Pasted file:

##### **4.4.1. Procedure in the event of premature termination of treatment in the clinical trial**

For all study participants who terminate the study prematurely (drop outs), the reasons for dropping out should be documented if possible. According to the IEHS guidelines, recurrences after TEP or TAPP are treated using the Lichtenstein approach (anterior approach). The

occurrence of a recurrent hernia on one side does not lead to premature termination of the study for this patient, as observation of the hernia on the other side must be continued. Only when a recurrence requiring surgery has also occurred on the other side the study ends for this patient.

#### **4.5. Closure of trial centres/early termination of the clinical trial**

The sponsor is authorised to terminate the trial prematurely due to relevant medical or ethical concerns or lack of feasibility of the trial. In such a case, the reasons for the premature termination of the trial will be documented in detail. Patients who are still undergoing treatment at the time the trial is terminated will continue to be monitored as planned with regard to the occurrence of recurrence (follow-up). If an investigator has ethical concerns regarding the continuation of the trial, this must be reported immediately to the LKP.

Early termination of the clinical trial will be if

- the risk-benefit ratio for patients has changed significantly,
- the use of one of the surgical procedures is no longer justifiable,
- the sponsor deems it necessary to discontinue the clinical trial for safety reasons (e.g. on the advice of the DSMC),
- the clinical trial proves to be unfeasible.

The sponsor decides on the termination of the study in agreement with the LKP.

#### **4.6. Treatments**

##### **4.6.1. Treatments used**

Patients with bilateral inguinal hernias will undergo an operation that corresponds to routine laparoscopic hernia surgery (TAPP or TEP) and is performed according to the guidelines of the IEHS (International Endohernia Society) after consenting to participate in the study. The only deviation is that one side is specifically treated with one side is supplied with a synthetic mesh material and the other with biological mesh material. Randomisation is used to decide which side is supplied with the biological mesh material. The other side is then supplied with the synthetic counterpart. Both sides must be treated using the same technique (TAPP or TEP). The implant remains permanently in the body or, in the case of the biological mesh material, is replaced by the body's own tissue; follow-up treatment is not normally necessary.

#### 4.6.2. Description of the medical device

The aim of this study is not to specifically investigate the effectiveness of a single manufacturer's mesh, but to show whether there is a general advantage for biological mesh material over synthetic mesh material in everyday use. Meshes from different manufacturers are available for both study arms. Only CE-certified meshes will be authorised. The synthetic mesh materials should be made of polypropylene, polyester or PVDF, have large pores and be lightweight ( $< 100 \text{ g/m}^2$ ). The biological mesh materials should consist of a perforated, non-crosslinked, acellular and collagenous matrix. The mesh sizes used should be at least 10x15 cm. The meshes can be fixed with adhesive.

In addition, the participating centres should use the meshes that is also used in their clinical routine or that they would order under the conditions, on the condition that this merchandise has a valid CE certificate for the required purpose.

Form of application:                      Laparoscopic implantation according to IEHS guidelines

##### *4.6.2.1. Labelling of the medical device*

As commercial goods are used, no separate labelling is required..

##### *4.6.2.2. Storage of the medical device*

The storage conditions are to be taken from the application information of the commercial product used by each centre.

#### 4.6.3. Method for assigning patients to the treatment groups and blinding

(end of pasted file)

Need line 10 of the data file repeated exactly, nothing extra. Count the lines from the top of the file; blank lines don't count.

- the clinical trial proves to be unfeasible.